The introduction of an IANZ certified geotextile testing facility in New Zealand is a big step up for the industry. For many years the closest approved laboratories were in Australia requiring samples to be shipped internationally if any site samples required testing, or if a design engineer required a specific quality check or design assurance. Cirtex is pleased to announce the successful accreditation of the GeoCert laboratory in Thames specialising in materials testing for geosynthetic materials and covering a range of tests for geotextiles and Filter Sleeve™ to the appropriate AS and RMS standards.
Independence and accuracy are core features of any testing laboratory. The results must be instantly trusted by all industry players, and in the event of any dispute, the systems and processes which ensure this independence and accuracy become even more important. The GeoCert laboratory operates under an ISO 9001 quality management system, however more importantly is accredited by IANZ for conformance to the much more rigorous and specific ISO 17025 standard. This certification means that the laboratories testing services, equipment and systems, along with the competencies of the operators are all audited to the strict requirements of this standard. In addition, the IANZ accreditation is internationally recognised and is part of ILAC-Mutual Recognition Agreement which includes major certification bodies like NATA and UKAS. Click here to learn more.
There are many tests that a civil or geotechnical designer may need for a geotextile to ensure it will perform correctly on site. Let’s drill down on a few of the most common ones to learn what they actually mean and how they are used.
Mass and thickness. These are physical properties of the geotextile that are measured in the lab to a very fine level of accuracy. The mass is often used as an index property for quality control purposes and the thickness is relevant for the calculation of some hydraulic properties.
Grab strength measures the resistance of the textile to tearing in a 100mm strip of textile with a 25mm grip. This causes the fabric to neck up and stretch a lot. Grab testing is also an index test to get comparisons between different batches and products and is very different from a wide width test which uses a 200mm width for measuring resistance.
Trapezoidal tear testing measures the resistance of the individual fibres of a fabric to tearing by pulling a trapezoidal shaped sample. This is an important measure to gauge the resilience of the geotextile to damage on site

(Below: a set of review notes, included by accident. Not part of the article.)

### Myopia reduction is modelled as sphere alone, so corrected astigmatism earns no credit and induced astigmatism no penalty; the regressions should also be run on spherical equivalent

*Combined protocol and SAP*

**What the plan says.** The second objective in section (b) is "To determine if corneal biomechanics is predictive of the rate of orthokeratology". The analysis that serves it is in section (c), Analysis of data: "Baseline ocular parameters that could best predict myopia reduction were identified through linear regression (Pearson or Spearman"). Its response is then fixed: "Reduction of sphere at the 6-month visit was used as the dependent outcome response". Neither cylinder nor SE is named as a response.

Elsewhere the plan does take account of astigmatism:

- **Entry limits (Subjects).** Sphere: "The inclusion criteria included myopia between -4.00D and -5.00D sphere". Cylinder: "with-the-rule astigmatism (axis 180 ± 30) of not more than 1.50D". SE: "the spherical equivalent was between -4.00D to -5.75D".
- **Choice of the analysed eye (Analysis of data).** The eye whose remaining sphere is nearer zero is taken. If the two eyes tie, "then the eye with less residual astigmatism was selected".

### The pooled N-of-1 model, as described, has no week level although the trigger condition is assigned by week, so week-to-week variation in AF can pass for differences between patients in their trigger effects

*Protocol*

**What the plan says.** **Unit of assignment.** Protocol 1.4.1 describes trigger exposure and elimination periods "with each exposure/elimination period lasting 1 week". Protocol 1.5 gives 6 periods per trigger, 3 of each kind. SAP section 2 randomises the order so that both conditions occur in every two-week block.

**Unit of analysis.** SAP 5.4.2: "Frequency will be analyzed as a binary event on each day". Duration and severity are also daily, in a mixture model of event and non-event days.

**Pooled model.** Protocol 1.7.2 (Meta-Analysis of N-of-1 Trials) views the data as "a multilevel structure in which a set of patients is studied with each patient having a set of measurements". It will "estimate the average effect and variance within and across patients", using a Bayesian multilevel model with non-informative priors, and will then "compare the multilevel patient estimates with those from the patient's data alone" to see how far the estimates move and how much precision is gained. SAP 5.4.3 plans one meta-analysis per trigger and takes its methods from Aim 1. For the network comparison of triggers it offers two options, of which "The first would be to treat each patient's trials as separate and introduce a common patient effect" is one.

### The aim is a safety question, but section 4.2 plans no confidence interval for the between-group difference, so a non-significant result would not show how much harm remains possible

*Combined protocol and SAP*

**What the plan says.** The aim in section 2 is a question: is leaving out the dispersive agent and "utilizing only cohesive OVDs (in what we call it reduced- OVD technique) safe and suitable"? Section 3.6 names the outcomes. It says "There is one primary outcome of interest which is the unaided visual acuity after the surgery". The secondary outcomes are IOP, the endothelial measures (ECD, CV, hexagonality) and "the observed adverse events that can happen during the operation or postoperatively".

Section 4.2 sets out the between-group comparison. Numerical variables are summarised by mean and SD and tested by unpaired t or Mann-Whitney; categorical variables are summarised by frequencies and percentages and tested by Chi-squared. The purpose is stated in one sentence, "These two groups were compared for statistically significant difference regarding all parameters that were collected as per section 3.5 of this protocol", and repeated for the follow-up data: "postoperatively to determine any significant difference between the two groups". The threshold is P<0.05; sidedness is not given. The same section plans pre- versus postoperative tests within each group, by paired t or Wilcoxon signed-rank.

CBR puncture as the name suggests uses a 50mm plunger (similar to a soil CBR test) and forces the plunger into a sample of fabric held in a 150mm ring. The force generated to burst the fabric gives a good indication of strength and there are significant correlations between this test and a wide width tensile test.
Drop Cone testing is an impact test where a calibrated cone is dropped from a set height and the resulting hole is measured. It is especially relevant to gauge the resistance of a geotextile to puncture during installation
Pore Size testing is used to establish the effective opening size of the pores in the geotextile. This is an important parameter when designing for filtration.
Flow rate testing is used to measure the permittivity of the fabric (volume of water per unit of time) and the flow in litres per second normal to the plane.
UV Degradation of the yarn for Filter Sleeve is not a concern for the installed life of the product as it is covered and protected from UV exposure; however, it can have a significant effect on the product during the distribution and installation phase. Therefore, the fabric is pre-treated in a specialist UV chamber before being tested to allow for this possible exposure.
Determination of Yield, Laddering & de-weaving, abrasion resistance and weave stability are physical tests to ensure the product is robust enough to survive the installation and perform satisfactorily once in place.
Opening Size on a Filter Sleeve is a very critical design parameter, as the product works to support a soil structure above the fabric, and the opening size combined with the weave structure needs to be within the correct tolerance to allow sand size particles to lodge above the fabric and form the soil filter.
The GeoCert laboratory is another big step for Cirtex and the industry in New Zealand as we demonstrate our commitment to being world class in everything we do. We are excited to be able to offer the services of the only certified geosynthetic materials testing laboratory in New Zealand to the market and look forward to demonstrating the benefits this facility can bring to civil and infrastructure projects throughout the country.